Mind and (Bracketed) World(Could There Be an Externalist Epoché?)
Mind and (Bracketed) World
(Could There Be an Externalist Epoché?)


This work investigates the internalist assumptions of a method of proceeding in the analysis of experience (and thinking) that makes an appeal to the idea of an epoché. It contrasts these assumptions with externalist theses about knowledge and mental contents. It discusses the work of Beyer concerning Husserlian epoché and argues that both universal and local epoché are to be rejected from an externalist perspective.

Table of contents

    1. Wittgenstein's remarks (1953) concerning both rule-following and the unintelligibility of the idea of a private language are often taken as grounds for externalism about mental content. We can neither exercise conceptual capacities nor obtain contentful sensations or beliefs without an appeal to practices in a shared public language. Externalism about mental content (the thesis that our thinking gains content outside the realm of what is mental) can easily encourage epistemological externalism (the thesis that one does not need to acknowledge one's knowledge in order to know). If mental contents are world-dependent so could be an attitude towards contents, such as knowledge (see Williamson 2000, Vahid 2003). Externalism is a general way of thinking that favours the idea that mind and world are not independent variables and, therefore, our mental life is not indifferent to the way the world around us happens to be. Externalism is therefore a decisive departure from several Cartesian assumptions that have guided quite a number of philosophical preoccupations and objectives in the last centuries. In particular, a Cartesian model has informed ways of thinking about our experience of the world and of other people. In this work I examine a strategy to conceive of our experience in a noncommitting way: the endeavour to think of experience in a bracketed world. The idea, often labeled epoché, is that our thinking can take place with some amount of indifference concerning how the world is. We can think and have experience irrespective to whether the objects we experience and think about exist. An epoché assumes that it is possible to think about p without any commitment as to whether or not p is the case. Thought about whatever is in the scope of an epoché involves no more than the person who thinks. The world, and the objects we think about and experience, is kept outside as a methodological assumption that aims to clarify what is at stake when we think and experience.

    The epoché method is one that intends to analyse experience (and thinking) in itself, isolating it from its surroundings in the world. As such, at least at first sight, the idea of an epoché contrasts with an externalist approach to knowledge and mental content. I shall maintain here that the contrast is indeed profound. In fact, the contrast will prove to be itself a good way to characterize the externalist perspective.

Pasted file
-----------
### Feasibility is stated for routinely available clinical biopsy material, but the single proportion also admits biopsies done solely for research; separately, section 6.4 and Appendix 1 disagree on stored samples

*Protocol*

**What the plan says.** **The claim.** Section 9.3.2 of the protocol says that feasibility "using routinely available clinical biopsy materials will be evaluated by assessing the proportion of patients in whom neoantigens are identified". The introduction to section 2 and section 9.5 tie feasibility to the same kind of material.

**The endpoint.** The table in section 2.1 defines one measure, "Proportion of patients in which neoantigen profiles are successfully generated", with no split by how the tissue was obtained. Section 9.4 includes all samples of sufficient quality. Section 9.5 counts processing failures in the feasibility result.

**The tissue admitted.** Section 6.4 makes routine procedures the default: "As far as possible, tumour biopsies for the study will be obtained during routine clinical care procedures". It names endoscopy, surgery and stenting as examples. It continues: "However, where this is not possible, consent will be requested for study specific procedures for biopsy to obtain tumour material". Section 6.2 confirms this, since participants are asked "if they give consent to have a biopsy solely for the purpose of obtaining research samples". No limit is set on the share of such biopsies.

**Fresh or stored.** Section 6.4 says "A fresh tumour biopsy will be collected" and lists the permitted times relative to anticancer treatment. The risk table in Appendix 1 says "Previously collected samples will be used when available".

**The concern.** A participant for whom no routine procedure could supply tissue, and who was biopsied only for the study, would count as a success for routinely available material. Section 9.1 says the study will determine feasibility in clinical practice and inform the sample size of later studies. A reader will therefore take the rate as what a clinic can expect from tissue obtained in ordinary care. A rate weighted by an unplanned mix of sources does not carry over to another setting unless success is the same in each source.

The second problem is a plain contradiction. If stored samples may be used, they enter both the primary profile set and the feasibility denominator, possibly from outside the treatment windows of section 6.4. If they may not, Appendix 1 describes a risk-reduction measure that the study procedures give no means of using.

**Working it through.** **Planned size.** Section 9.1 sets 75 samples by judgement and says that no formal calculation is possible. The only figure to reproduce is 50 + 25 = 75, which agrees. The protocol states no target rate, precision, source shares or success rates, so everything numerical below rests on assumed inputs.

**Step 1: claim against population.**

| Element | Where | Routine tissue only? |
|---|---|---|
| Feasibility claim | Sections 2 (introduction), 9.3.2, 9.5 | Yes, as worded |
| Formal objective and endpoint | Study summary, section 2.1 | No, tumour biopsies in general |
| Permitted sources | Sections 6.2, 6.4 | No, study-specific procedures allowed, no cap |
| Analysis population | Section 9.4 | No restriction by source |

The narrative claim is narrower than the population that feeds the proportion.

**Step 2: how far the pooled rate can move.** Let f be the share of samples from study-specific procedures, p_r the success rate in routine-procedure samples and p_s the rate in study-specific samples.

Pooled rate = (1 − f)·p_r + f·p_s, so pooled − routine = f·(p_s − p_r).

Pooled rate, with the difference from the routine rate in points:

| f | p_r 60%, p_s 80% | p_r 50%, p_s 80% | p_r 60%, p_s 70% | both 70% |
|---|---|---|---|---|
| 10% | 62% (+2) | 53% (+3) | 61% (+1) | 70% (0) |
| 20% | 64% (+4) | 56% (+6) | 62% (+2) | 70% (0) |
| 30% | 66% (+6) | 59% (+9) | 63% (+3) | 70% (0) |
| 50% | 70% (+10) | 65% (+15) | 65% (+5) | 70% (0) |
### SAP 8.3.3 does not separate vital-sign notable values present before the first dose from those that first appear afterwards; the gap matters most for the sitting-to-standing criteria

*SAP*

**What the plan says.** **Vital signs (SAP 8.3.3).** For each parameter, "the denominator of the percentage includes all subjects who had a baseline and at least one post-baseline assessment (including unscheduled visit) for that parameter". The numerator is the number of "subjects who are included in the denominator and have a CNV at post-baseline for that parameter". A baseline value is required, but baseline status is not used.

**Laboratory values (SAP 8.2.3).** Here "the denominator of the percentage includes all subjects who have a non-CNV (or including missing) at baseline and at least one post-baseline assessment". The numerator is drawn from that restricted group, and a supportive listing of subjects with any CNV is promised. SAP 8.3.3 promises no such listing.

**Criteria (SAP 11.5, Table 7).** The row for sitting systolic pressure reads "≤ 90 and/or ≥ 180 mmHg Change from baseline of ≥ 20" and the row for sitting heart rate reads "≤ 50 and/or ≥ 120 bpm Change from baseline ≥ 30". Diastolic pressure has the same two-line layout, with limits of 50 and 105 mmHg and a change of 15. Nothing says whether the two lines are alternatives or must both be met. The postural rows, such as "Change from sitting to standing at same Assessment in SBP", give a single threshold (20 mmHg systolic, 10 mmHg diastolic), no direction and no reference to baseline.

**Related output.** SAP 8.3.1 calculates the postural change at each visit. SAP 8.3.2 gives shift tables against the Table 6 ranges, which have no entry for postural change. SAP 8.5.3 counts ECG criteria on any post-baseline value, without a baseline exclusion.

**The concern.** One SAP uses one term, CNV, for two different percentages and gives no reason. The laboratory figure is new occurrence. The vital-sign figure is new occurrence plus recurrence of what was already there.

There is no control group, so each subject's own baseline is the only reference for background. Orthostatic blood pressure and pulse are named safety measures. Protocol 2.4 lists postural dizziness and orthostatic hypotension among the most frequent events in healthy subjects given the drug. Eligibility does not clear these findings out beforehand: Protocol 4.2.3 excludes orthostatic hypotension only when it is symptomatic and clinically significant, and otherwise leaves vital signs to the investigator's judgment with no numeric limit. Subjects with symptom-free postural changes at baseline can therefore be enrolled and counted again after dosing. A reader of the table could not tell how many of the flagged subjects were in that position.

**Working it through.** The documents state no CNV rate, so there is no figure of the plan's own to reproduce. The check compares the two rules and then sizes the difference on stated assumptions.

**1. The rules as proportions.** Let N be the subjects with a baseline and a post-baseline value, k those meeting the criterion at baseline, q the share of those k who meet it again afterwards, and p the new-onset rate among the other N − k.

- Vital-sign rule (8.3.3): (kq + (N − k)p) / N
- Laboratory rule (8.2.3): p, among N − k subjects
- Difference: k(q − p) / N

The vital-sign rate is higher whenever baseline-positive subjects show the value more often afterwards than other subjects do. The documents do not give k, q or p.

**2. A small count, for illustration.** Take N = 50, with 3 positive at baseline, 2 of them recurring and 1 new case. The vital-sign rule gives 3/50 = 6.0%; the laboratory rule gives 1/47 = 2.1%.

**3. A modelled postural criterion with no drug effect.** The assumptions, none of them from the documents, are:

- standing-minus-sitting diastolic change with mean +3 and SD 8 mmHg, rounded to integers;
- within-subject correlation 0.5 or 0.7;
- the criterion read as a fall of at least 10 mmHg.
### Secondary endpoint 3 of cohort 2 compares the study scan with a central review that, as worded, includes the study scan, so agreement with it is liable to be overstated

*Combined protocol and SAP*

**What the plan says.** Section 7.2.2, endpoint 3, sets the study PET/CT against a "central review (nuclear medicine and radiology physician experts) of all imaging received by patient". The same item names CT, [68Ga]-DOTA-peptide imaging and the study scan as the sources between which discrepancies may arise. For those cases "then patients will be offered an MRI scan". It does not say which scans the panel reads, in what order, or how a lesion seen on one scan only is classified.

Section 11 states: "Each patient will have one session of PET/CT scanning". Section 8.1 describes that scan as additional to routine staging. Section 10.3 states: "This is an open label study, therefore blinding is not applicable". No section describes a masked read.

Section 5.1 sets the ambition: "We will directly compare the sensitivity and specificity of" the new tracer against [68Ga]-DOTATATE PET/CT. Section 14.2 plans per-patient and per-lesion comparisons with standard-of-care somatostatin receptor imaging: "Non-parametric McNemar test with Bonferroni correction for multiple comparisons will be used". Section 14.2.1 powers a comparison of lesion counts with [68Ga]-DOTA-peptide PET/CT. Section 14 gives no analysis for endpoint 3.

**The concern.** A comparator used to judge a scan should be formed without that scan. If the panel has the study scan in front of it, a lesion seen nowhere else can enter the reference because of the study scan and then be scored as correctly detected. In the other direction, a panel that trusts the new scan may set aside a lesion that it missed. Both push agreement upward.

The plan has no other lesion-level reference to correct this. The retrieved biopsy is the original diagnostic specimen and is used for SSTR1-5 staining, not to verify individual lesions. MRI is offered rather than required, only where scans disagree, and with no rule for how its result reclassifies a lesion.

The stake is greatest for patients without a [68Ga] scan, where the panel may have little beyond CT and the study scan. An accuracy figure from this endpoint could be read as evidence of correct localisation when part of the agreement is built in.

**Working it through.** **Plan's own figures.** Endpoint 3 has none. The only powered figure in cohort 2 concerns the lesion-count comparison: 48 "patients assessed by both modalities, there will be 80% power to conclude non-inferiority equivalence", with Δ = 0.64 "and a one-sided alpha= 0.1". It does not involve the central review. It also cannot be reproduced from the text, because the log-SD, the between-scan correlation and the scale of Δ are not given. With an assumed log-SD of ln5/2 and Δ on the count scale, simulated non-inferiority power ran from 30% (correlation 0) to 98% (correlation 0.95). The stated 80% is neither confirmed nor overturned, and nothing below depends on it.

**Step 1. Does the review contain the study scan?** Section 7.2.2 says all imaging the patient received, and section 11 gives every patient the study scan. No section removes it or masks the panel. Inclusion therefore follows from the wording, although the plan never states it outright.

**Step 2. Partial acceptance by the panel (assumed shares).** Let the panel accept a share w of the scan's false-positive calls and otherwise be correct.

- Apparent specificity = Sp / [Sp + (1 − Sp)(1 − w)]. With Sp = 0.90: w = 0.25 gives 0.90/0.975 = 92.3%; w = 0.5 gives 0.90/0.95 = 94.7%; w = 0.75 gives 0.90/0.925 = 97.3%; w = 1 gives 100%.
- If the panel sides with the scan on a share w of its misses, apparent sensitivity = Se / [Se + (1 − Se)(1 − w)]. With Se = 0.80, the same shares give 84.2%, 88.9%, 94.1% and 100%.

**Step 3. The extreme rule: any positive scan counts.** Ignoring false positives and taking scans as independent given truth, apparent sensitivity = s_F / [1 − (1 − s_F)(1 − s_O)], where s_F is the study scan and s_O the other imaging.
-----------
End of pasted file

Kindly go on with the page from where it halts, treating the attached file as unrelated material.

2. Descartes championed the idea that the price of certainty is to distance ourselves as much as possible from our predetermined judgments and our common ways of thinking. Safety for our beliefs can only be attained through a recoil into the mental realm that provides legitimacy (and content) to our thinking. The idea is that we can recoil to a sphere that is free of suspicious preconceptions and that enables us to start from scratch somewhere independent of those suspicious preconceptions; indeed independent of any preconception. This sphere, that we learned to identify with the mind, is understood as a neutral ground where our thinking happens. It is conceived as independent of however things are outside it: we do not know how things are but we can safely recoil to this mental realm. Descartes then envisaged a method for good thinking that would start out with the materials provided by the mind and proceed in a way to avoid the risks of stepping in shaky territory. Mind is safe because it pre-exists every content and indeed it is what instills content into our thinking. The adequacy of what we think, whether or not our thoughts are true, is a matter of fact about which our beliefs can be fairly oblivious.

    With his idea of the mental sphere, Descartes has encouraged an agenda to look for certainty that proceeds from the mind towards the world in order to counter the skeptical suspicion that the world becomes unattainable. This agenda has greatly shaped the philosophical endeavour ever since and is precisely what externalism intends to revert. Externalist typically springs from a deep suspicion of the Cartesian agenda: it is not a roadmap to exorcise skepticism but rather the toolkit that any skeptical challenge demands. Cartesian assumptions picture mind as an independent variable and in doing so they make the world irremediably alien to our processes of thinking and experiencing. If the content and the origin of our beliefs are mental, and therefore private, we can never attain certainty about the world: we are confined in a stage of representations. Moreover, externalism holds that the Cartesian, and the skeptic, have to defend a number of positive theses to give them right to maintain that mind is independent; for example, that content could be oblivious to the world or that our beliefs are not responsive to the world when they are formed (by a mechanism of reliability, for instance). The Cartesian skeptic, according to an externalist diagnosis, has to accept the burden of the proof in some matters before she can be entitled to a global doubt. So, for example, a Wittgensteinian externalist would require the skeptic to show her credentials before she engages in global doubt, for doubt cannot take place in a belief vacuum, and a Davidsonian externalist would ask her to prove that she could both understand what she is doubting and having a global doubt. In any case, the skeptic has to show that her position is available.